Journal Publications and Book Chapters

  • Computer-Aided Proofs in Cryptography: An overview, with Gilles Barthe, Benjamin Grégoire, Benedikt Schmidt and Pierre-Yves Strub. All about Proofs, Proofs for All. Vol 55. Mathematical Logic and Foundations. 2015.

    A brief introduction to some of the recent developments in computer-aided cryptography, including CertiCrypt, EasyCrypt, ZooCrypt and more specialized tools.

  • Guiding a General-Purpose C Verifier to Prove Cryptographic Protocols, with Andrew D. Gordon, Jan Jürjens and David A. Naumann. Journal of Computer Security. 22(5):823-866, 2014.

    An extended version of the CSF paper, using the (then) new version of VCC and extending a bit on the Coq aspects of the verification.

  • EasyCrypt: A Tutorial, with Gilles Barthe, Benjamin Grégoire, César Kunz, Benedikt Schmidt and Pierre-Yves Strub. Foundations of Security Analysis and Design VII. Vol. 8604. Lecture Notes in Computer Science. 2013.

    A short EasyCrypt tutorial giving an intuition of how detailed cryptographic proofs can easily be expressed in EasyCrypt.

Refereed Conference Publications

  • Verified Proofs of Higher-Order Masking, with Gilles Barthe, Sonia Belaïd, Pierre-Alain Fouque, Benjamin Grégoire and Pierre-Yves Strub. In Advances in Cryptology -- EUROCRYPT 2015 -- 34th Annual International Conference on the Theory and Applications of Cryptographic Techniques, to appear.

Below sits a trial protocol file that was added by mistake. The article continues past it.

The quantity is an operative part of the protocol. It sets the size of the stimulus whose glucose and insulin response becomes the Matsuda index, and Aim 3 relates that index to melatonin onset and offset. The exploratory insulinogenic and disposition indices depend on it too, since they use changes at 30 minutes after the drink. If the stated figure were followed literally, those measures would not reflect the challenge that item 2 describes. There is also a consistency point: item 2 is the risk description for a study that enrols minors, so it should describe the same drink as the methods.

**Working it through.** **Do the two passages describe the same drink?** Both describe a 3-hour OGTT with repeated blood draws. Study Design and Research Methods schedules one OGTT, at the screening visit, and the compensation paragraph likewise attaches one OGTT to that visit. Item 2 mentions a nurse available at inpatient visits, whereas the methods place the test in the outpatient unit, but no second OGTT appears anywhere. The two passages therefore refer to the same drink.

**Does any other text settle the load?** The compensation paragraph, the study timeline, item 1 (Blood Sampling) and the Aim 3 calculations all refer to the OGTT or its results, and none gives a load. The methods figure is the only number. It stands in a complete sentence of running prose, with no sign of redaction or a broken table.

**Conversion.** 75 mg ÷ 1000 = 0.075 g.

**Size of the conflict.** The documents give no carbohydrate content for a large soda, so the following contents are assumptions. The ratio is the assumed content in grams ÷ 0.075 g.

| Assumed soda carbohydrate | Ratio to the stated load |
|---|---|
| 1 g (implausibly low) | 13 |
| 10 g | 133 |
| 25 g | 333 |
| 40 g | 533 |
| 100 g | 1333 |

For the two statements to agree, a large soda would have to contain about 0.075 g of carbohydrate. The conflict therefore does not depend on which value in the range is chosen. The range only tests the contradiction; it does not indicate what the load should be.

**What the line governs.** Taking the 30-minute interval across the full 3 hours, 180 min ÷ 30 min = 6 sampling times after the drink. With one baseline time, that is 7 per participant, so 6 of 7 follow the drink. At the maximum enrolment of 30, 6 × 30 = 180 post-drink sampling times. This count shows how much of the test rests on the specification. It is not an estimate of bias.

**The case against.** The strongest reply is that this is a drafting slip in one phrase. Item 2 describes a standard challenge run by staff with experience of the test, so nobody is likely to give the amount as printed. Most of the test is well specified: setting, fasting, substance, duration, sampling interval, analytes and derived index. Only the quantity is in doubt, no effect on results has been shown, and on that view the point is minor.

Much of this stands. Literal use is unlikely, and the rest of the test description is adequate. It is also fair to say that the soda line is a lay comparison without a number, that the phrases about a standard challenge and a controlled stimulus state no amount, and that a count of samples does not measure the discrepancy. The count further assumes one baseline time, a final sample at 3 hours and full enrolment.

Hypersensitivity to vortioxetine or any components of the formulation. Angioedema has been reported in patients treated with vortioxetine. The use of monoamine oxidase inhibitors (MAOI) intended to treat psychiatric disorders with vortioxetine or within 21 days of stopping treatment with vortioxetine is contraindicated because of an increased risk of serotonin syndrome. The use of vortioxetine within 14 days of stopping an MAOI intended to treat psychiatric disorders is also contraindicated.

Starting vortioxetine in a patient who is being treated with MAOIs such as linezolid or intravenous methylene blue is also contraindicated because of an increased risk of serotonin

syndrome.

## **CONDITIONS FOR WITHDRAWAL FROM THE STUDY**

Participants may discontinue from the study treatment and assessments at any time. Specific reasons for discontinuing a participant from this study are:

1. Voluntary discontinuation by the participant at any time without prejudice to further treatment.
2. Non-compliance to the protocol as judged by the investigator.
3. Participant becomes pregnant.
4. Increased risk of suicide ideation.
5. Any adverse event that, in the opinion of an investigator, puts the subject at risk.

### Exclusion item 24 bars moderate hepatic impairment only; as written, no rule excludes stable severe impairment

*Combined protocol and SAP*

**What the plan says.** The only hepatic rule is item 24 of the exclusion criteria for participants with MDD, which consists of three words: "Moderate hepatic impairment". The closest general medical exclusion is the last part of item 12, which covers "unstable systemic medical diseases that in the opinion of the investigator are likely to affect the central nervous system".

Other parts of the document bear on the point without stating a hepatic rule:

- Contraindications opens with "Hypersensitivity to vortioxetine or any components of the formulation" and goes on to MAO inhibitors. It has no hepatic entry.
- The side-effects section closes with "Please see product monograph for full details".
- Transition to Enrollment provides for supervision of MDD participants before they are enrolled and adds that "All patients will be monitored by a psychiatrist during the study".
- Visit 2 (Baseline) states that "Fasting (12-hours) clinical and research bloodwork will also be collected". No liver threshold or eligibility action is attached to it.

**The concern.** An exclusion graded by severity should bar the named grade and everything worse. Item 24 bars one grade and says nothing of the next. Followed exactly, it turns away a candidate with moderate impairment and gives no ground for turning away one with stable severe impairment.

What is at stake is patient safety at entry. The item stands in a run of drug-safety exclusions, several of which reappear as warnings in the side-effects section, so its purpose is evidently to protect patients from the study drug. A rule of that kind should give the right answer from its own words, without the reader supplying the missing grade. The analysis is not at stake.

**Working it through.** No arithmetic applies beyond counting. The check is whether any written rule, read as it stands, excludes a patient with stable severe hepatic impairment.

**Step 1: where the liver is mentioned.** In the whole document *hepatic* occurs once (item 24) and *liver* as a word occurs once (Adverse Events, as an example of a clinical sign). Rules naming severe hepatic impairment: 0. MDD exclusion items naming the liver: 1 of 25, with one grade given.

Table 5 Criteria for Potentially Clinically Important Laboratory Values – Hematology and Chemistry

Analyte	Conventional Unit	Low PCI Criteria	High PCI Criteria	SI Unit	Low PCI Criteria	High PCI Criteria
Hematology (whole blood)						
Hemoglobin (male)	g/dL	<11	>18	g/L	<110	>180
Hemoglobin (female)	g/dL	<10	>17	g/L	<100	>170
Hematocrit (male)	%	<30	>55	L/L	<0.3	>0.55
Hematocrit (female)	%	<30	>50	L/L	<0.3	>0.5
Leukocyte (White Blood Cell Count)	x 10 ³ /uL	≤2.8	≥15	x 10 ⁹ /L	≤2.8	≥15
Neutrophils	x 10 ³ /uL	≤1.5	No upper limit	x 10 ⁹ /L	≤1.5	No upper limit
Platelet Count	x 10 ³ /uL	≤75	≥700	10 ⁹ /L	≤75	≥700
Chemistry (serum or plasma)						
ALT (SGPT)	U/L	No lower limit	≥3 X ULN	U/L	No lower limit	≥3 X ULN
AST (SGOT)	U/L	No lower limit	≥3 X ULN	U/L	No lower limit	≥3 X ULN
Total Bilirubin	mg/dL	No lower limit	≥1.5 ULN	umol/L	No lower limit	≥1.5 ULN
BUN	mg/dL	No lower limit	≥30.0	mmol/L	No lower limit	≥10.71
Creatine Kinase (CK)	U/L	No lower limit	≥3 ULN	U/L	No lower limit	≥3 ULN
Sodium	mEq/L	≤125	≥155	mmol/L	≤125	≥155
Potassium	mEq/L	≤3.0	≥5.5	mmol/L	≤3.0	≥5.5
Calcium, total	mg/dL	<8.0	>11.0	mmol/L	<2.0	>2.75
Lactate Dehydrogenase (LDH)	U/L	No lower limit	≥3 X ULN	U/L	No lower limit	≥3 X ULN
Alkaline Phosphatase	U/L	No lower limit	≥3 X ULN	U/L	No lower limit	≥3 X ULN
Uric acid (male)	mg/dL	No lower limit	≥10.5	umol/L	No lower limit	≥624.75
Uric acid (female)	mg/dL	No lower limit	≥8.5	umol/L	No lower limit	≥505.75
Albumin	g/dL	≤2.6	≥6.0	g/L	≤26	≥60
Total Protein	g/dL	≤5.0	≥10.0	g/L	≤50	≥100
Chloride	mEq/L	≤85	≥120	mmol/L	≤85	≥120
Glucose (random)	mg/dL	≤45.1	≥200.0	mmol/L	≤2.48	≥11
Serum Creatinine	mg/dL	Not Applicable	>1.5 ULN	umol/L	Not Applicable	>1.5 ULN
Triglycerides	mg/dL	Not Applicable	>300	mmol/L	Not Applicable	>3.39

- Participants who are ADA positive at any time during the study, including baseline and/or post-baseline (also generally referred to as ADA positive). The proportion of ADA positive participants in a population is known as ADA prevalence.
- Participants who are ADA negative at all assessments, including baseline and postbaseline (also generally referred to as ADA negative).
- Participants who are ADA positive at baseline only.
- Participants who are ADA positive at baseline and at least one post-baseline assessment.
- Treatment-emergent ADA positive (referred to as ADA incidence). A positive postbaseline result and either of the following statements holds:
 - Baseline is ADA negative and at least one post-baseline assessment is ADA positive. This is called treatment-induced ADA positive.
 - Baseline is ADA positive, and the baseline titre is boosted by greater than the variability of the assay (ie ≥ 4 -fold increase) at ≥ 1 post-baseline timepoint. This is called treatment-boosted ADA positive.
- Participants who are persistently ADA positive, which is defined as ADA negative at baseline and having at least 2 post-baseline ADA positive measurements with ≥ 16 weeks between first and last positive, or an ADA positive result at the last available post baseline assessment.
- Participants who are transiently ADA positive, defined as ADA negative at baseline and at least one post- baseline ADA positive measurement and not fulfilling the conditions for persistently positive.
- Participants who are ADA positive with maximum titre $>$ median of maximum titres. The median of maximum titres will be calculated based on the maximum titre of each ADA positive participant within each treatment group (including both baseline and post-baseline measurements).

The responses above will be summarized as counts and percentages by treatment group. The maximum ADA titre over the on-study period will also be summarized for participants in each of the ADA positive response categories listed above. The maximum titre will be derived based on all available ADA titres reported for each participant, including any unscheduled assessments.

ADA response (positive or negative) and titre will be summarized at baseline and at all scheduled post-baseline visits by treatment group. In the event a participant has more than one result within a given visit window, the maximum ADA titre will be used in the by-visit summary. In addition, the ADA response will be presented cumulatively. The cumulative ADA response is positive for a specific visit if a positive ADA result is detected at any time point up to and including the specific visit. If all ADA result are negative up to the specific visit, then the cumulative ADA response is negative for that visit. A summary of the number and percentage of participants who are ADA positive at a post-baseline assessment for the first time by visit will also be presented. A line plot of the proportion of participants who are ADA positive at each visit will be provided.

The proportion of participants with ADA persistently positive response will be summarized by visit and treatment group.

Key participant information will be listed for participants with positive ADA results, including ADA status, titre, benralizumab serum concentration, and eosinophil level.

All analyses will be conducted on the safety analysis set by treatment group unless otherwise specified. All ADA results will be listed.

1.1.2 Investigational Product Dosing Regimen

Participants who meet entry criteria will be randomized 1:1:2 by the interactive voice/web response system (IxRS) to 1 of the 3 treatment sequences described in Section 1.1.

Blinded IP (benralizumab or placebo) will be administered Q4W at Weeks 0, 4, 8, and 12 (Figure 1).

In this paper, we study the problem of automatically verifying higher-order masking countermeasures. This problem is important in practice (weaknesses have been discovered in schemes that were thought secure), but is inherently exponential: for t-order masking, it involves proving that every subset of t intermediate variables is distributed independently of the secrets. Some type systems have been proposed to help cryptographers check their proofs, but many of these approaches are insufficient for higher-order implementations. We propose a new method, based on program verification techniques, to check the independence of sets of intermediate variables from some secrets. Our new language-based characterization of the problem also allows us to design and implement several algorithms that greatly reduce the number of sets of variables that need to be considered to prove this independence property on all valid adversary observations. The result of these algorithms is either a proof of security or a set of observations on which the independence property cannot be proved. We focus on AES implementations to check the validity of our algorithms. We also confirm the tool's ability to give useful information when proofs fail, by rediscovering existing attacks and discovering new ones.

  • Synthesis of Fault Attacks on Cryptographic Implementations, with Gilles Barthe, Pierre-Alain Fouque, Benjamin Grégoire and Jean-Christophe Zapalowicz. In Proceedings of the 2014 ACM SIGSAC conference on Computer & Communications Security (CCS'14), pages 1016--1027.